Why should taxpayers fund FTII?
Wise governments try to preserve their political capital to invest in policies and programmes that yield a high return
Wise governments try to preserve their political capital to invest in policies and programmes that yield a high return. By trying to skirt contentious issues, though not always successfully and often failing for no fault of its own, Modi Sarkar has tried not to squander its huge political capital. Those who know Narendra Modi also know that the prime minister is not prone to converting political capital into bad debts.
It is precisely for this reason that it remains inexplicable as to why Modi Sarkar continues to get sucked into the quicksand of utterly frivolous and distracting issues that have little or nothing to do with revving up the economy and putting India on an irreversible trajectory of growth and development. I am referring to the raging row over the appointment of the chairman of the taxpayer-funded Film and Television Institute of India, popularly known as FTII, in Pune.
I have nothing against actor Gajendra Chauhan, appointed to the chairman’s post by the Information and Broadcasting ministry. I have no idea of his acting skills or administrative acumen. The few occasions I have met him at BJP conclaves, I have found him to be polite and friendly, unlike certain fading stars sucking up to political parties whose fortunes are on the ascendant.
It is unknown to me whether he was associated with the RSS prior to his becoming a household name as Yudhishthir in the blockbuster teleserial Mahabharat. But he has been loyal to the party and grateful to the Sangh for giving him a political profile. Unlike Nitish Bharadwaj, who played the role of Krishna in the same teleserial, he was neither a groupie nor a fortune-seeker.
But political loyalty or ideological fidelity do not necessarily qualify a person for the chief administrator’s role in an institute like the FTII. Such institutions, among them the ICHR, the ICSR, ICCR and other relics of India’s USSR-aping socialist past, have acquired a profile into which only PLUs (People Like Us, the perfumed classes) fit; the PLTs (People Like Them, the unwashed masses) are misfits there. I have deliberately not used terms like Left and Right, Liberal and Conservative, because ultimately these labels are meaningless. They are badges that adorn those who are ignorant of what these terms truly mean, the wannabes and arrivistes desperate to mark their presence felt and their voice heard. The PLUs are more crafty and cunning than that. The PLTs are naive to step into a zone of which they know nothing.
In brief, Modi Sarkar should not have appointed Gajendra Chauhan to the post of FTII chairman. And, perhaps more important, he should have declined the post. Neither looks terribly good and bright after the offer and the acceptance. This is not about the correctness of the decision, nor is it about the merits of the individual. It is about an entrenched system of rewards and entitlements that is so rotten that it is beyond repair and redemption.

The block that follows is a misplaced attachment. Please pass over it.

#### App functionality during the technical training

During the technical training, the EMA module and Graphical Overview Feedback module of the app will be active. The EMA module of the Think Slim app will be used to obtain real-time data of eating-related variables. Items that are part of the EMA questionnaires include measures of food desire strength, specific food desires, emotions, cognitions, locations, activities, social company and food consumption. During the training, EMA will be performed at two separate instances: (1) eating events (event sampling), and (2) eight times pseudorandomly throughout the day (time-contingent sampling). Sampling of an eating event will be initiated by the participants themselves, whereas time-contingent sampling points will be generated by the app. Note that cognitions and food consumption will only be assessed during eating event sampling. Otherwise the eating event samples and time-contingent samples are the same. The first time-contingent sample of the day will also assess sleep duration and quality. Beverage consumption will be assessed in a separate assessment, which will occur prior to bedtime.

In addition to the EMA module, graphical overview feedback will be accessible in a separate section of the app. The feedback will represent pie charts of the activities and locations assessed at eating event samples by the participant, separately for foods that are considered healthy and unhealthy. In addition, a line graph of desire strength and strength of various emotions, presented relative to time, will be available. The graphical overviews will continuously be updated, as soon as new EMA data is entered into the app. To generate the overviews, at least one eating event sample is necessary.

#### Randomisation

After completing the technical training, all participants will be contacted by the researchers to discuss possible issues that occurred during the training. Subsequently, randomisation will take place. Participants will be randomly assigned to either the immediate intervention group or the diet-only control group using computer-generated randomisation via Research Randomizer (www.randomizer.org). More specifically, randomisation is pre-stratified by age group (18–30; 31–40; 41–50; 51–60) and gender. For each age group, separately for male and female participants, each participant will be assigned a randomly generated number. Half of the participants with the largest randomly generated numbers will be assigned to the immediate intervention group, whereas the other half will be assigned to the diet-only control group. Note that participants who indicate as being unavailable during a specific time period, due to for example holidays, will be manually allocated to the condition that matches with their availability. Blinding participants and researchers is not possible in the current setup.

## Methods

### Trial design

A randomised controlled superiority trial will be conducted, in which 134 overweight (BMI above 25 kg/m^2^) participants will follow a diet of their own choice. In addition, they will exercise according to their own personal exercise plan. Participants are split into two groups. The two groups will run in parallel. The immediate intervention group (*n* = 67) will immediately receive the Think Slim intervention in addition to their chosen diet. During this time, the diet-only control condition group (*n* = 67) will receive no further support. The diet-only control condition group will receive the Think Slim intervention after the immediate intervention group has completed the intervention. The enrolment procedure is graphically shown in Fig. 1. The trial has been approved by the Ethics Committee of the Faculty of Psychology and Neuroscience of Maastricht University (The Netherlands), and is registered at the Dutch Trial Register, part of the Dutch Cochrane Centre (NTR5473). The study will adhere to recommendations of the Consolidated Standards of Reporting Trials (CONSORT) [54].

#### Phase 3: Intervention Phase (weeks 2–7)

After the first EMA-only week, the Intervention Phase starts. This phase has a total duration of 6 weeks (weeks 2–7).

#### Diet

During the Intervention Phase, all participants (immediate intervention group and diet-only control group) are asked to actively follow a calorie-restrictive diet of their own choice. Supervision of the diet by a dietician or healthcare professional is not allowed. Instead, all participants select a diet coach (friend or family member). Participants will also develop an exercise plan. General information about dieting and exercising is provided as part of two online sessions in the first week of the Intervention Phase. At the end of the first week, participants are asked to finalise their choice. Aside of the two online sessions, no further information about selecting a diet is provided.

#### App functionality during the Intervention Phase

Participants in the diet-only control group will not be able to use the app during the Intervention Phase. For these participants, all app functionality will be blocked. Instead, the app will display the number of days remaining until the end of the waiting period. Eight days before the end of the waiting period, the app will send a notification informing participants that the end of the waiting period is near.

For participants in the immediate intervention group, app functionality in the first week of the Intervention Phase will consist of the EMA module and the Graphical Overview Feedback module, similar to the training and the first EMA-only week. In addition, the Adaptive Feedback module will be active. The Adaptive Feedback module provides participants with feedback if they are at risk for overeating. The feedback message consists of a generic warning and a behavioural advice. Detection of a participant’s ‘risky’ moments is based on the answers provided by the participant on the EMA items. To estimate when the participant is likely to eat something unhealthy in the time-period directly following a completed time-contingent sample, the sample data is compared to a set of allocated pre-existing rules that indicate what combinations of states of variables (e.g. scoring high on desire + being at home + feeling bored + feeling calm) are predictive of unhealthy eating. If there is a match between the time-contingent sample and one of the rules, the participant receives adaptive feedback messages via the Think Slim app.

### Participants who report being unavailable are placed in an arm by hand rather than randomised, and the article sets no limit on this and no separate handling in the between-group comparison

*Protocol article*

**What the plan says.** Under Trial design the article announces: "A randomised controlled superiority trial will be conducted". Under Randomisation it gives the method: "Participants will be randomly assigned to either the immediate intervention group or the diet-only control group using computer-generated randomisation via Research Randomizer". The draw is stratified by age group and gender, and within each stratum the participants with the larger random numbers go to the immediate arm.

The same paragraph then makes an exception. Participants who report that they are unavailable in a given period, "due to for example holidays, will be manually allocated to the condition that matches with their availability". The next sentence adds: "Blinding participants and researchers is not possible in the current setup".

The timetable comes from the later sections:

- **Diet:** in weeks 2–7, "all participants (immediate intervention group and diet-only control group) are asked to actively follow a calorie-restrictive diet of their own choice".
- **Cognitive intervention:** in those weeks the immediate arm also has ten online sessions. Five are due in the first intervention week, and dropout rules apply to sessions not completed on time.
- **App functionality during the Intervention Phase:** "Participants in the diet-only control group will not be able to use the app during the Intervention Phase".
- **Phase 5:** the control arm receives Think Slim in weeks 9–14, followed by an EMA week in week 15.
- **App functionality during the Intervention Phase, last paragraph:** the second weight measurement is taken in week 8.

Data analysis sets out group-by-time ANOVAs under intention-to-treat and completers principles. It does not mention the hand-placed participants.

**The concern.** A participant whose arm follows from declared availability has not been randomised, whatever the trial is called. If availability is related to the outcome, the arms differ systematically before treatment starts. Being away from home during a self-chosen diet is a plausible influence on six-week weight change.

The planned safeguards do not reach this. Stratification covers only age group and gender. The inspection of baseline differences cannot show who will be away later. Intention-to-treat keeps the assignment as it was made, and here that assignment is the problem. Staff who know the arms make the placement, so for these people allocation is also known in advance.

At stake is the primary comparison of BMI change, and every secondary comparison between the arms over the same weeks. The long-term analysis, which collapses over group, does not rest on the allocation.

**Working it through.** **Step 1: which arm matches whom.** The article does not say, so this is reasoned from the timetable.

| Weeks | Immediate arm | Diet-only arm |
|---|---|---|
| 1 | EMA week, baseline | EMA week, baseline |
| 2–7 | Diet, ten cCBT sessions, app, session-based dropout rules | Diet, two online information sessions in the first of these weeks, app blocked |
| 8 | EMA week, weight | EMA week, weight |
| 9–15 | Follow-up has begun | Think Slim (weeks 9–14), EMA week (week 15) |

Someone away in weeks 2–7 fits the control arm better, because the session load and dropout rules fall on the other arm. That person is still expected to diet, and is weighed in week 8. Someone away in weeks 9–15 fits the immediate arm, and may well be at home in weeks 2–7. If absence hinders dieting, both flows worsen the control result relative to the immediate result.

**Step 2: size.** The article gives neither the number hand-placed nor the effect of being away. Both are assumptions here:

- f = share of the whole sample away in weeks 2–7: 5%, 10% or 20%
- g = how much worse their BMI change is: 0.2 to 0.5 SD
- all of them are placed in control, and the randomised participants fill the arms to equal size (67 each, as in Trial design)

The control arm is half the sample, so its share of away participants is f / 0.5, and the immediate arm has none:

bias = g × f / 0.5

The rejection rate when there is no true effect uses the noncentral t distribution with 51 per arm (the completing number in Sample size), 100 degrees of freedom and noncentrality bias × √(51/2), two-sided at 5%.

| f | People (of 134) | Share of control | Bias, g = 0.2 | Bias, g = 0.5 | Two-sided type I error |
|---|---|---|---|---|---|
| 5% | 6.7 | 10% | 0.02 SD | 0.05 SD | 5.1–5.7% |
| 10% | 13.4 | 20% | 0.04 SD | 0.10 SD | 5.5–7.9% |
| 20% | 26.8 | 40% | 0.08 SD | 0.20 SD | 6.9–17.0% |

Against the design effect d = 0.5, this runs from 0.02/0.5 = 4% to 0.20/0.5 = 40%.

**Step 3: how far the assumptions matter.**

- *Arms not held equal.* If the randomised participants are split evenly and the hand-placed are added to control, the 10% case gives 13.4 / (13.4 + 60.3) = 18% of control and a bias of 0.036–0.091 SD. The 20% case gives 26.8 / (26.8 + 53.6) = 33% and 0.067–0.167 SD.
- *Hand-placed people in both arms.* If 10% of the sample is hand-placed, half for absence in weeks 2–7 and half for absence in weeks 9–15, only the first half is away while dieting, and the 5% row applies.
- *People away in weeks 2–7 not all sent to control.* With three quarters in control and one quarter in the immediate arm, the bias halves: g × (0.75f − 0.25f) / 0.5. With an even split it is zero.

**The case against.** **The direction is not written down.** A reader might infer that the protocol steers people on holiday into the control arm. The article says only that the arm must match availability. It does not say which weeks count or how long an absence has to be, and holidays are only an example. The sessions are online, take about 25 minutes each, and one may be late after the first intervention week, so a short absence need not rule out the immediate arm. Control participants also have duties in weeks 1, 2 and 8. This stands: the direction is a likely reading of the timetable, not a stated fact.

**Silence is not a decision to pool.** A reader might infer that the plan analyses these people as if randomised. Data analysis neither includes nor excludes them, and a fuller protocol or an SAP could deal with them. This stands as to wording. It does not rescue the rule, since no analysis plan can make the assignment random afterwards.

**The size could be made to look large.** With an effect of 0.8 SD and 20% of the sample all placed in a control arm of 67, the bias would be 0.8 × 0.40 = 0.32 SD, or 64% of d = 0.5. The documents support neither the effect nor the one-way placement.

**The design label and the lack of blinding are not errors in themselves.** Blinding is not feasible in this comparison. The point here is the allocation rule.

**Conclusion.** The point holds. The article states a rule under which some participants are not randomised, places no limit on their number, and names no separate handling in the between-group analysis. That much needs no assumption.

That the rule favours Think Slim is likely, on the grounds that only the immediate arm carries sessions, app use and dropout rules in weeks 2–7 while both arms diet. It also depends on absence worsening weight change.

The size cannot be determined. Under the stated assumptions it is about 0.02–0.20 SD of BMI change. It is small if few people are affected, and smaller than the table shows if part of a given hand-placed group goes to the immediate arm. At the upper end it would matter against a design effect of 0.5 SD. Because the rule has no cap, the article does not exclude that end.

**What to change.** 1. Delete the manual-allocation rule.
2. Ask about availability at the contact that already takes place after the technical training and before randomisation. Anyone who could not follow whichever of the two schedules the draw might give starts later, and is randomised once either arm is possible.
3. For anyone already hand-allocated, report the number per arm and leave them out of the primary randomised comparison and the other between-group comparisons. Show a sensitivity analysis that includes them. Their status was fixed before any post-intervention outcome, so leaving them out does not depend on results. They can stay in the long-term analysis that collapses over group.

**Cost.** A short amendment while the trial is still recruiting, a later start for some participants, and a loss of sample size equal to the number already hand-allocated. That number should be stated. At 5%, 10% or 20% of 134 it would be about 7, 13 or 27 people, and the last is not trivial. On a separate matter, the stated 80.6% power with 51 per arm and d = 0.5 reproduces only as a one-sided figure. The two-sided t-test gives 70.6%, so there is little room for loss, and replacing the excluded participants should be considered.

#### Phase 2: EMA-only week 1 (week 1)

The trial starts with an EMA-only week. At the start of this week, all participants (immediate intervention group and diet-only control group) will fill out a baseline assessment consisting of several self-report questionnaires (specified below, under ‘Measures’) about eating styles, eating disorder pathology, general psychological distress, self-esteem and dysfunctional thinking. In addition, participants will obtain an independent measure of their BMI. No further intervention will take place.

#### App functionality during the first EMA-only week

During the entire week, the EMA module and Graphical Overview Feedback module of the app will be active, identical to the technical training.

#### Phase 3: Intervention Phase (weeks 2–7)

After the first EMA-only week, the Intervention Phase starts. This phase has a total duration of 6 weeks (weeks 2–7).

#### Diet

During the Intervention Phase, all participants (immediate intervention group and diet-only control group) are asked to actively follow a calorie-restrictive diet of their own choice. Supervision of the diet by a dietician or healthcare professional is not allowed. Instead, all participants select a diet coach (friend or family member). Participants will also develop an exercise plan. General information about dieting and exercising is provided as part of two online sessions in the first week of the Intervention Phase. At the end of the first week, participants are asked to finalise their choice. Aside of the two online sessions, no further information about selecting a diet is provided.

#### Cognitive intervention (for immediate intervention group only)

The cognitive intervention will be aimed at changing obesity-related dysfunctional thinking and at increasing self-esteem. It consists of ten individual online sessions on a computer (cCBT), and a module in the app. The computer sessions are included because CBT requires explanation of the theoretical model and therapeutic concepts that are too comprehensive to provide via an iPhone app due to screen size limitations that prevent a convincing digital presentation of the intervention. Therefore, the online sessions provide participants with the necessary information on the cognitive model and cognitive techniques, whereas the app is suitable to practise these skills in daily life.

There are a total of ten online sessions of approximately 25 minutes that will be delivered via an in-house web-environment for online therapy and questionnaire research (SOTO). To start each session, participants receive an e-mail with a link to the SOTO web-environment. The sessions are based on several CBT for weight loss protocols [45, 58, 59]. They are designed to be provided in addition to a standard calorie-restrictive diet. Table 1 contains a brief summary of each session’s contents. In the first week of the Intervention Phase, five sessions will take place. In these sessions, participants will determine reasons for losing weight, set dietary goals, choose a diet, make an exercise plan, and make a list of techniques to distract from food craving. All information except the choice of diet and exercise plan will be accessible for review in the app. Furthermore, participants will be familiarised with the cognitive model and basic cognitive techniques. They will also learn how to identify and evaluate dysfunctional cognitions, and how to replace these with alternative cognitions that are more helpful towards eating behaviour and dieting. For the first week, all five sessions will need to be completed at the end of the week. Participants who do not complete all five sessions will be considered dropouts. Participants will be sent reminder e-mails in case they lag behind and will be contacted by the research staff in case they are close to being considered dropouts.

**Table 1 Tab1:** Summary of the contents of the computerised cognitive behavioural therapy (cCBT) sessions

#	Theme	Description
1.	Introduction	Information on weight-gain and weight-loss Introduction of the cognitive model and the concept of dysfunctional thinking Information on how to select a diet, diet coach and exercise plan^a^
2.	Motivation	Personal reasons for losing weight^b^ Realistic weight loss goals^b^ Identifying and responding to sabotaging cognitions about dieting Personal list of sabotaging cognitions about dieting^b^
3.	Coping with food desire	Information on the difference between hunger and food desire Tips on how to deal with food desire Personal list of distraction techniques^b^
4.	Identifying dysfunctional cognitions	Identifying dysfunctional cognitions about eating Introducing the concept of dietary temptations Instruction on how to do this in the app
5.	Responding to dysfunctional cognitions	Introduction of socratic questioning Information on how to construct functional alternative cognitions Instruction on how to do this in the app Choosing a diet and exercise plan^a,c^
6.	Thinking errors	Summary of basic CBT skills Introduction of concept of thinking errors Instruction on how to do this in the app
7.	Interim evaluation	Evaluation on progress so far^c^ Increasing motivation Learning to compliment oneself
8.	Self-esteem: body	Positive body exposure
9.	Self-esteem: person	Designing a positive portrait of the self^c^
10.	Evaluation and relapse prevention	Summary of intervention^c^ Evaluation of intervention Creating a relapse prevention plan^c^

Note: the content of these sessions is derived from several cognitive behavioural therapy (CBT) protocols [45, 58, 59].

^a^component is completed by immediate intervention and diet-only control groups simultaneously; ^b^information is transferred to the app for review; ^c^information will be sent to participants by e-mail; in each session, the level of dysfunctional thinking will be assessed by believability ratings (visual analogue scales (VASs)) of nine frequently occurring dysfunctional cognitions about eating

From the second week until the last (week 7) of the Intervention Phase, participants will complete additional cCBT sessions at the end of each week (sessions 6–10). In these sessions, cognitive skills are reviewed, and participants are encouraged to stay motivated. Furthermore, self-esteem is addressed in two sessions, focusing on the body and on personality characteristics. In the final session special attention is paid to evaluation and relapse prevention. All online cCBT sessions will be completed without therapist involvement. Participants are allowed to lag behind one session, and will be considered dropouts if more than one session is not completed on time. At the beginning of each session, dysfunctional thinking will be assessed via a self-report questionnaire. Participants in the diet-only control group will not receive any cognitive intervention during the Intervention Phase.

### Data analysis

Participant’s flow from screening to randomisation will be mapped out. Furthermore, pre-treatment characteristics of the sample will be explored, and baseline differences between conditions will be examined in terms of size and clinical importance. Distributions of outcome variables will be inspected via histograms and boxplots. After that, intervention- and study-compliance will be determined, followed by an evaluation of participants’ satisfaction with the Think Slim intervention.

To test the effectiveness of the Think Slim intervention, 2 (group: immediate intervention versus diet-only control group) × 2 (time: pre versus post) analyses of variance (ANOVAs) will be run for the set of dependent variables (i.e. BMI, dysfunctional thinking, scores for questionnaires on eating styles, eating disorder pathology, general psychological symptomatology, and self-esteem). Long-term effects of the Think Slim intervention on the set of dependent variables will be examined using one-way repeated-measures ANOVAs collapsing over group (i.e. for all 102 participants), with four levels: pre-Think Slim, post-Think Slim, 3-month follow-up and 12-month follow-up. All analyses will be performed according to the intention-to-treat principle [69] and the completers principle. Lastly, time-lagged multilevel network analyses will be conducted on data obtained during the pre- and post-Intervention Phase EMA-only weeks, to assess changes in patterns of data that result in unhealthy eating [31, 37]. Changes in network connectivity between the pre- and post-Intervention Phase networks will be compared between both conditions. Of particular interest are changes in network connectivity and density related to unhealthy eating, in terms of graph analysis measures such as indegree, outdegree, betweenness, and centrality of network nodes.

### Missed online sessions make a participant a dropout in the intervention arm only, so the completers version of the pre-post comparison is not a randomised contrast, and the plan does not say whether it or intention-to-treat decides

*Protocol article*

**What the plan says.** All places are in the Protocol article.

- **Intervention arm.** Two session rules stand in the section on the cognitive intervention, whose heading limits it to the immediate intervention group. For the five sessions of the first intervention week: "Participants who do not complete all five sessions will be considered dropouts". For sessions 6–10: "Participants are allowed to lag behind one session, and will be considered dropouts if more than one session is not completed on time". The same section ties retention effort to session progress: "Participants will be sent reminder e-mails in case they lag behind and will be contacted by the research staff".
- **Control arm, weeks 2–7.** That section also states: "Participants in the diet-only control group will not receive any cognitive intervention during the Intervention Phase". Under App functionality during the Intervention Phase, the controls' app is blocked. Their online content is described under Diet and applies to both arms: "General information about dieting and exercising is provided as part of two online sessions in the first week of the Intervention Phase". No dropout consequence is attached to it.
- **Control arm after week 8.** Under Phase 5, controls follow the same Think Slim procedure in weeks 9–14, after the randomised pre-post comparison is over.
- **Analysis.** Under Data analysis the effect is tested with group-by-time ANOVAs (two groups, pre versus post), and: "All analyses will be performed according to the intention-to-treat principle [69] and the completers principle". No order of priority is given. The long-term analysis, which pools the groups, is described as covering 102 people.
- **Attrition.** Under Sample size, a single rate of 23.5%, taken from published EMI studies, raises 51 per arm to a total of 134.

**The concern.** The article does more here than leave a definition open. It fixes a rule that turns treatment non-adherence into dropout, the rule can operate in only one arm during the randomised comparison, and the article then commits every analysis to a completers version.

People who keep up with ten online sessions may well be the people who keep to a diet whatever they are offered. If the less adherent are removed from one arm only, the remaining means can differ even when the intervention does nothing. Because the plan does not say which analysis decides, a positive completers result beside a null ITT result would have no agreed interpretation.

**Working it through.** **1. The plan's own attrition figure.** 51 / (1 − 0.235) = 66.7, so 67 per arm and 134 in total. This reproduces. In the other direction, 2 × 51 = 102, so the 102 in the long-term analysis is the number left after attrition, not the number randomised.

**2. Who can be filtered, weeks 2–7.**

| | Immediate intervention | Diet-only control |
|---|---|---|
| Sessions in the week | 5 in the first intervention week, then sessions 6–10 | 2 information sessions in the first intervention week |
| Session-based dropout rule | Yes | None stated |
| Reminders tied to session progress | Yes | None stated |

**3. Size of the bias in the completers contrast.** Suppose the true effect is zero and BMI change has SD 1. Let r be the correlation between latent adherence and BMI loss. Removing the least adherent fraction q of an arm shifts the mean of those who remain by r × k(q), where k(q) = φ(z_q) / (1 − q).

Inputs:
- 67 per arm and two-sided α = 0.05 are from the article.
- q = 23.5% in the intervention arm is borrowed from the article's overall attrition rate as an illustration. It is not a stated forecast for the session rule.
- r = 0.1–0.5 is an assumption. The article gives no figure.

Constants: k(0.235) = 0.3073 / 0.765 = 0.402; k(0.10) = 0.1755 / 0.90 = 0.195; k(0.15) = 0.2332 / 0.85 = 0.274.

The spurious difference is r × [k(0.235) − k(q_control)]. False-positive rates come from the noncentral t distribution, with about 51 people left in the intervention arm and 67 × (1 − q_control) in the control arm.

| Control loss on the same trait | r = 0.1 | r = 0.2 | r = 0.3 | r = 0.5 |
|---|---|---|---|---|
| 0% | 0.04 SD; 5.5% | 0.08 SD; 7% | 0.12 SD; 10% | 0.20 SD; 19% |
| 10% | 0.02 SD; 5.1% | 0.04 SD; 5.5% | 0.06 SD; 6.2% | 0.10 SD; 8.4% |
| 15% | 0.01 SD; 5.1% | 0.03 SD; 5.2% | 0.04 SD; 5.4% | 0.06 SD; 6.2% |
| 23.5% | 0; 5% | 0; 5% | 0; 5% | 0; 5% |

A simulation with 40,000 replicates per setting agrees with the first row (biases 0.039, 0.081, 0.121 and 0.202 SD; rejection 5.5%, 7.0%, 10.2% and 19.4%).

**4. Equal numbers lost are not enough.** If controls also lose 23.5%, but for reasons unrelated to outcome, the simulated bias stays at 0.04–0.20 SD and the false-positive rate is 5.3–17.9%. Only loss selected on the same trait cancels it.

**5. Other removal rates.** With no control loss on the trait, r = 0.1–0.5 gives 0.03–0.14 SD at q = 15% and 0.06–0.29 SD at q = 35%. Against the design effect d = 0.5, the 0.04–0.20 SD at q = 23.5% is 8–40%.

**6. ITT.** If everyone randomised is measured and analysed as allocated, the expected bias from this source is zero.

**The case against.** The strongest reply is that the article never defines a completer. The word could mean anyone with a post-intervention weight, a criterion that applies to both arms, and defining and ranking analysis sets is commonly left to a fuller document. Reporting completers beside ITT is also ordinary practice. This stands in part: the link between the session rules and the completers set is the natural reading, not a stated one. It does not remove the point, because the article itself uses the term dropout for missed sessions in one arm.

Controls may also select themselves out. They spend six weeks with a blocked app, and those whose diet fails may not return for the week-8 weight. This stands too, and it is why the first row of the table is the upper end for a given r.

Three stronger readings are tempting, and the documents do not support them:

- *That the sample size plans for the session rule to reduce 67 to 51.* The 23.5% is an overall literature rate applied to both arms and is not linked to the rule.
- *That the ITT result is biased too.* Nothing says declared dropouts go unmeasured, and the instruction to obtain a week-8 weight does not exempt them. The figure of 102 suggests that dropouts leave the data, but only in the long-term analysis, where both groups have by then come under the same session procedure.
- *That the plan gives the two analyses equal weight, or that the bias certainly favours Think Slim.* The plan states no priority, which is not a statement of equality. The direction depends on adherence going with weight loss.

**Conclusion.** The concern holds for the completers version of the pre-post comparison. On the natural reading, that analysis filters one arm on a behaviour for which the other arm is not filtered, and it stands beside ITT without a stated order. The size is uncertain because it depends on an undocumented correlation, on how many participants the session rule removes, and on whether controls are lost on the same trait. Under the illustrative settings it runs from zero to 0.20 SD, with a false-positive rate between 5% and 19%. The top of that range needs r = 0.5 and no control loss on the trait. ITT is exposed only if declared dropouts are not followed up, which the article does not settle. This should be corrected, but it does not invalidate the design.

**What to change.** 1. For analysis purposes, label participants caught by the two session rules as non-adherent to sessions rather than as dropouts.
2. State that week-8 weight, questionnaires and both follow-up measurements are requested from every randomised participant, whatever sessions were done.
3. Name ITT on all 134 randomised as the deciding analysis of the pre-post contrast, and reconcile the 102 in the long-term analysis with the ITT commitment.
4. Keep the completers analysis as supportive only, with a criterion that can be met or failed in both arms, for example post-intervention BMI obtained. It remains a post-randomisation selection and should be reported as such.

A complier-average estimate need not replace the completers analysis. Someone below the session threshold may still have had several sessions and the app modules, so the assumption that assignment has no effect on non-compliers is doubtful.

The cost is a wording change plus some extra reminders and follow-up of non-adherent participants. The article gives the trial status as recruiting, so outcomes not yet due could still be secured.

That is precisely the reason why it is inexplicable as to why Modi Sarkar continues to squander precious political capital by entangling with this system and seeking to set it right, from its perspective, instead of just dismantling it wholesale and relegating it to the dustbin of history. We often talk of much-needed reforms, but that is entirely focussed on the economy. Systemic reforms, which are more doable than economic reforms, rarely feature in our discourse.
A regime that pegged the hopes of the voting masses on the promise of minimum government, maximum gover- nance appears to have steered off course. Or else it would have shown the same determination and single-mindedness it showed in dismantling the Planning Commission, which was considered a holy cow till the summer of 2014, in doing away with institutions that do not belong in the government’s domain.
For, there is absolutely no reason why the government should be in the business of writing history, conducting social research, promoting culture, censoring films, organising film festivals, handing out film awards... it’s a long list that really does not merit recount, as we all know of it. It is absurd that in this day and age, the government should be running a Film and Television Institute with tax money, lavishing up to Rs 10 lakh per student per year.
Worse, despite funding the FTII with public money, the government, or for that matter the people of India whose money keeps the students in clover, have no say in the affairs of the institute. FTII offers three-year courses. Students who joined in 2008 are yet complete their course. There has been no convocation ceremony for 17 years. ‘Autonomy’ has now come to mean ‘Write me a cheque, never mind what I do with the money’. And if you dare ask, all hell breaks loose.
Let Modi Sarkar pull the plug on FTII. Taxpayers’ money is meant for the benefit of the largest possible number of people, not a minuscule elite. The Indian film and television industry is sufficiently endowed with riches to not need a tax-funded institution. If FTII is so crucial to the industry, let the industry run it with resources raised or mobilised by it. The government should simply cut its losses and run.
The writer is a senior journalist based in the National Capital Region. His Twitter handle is @KanchanGupta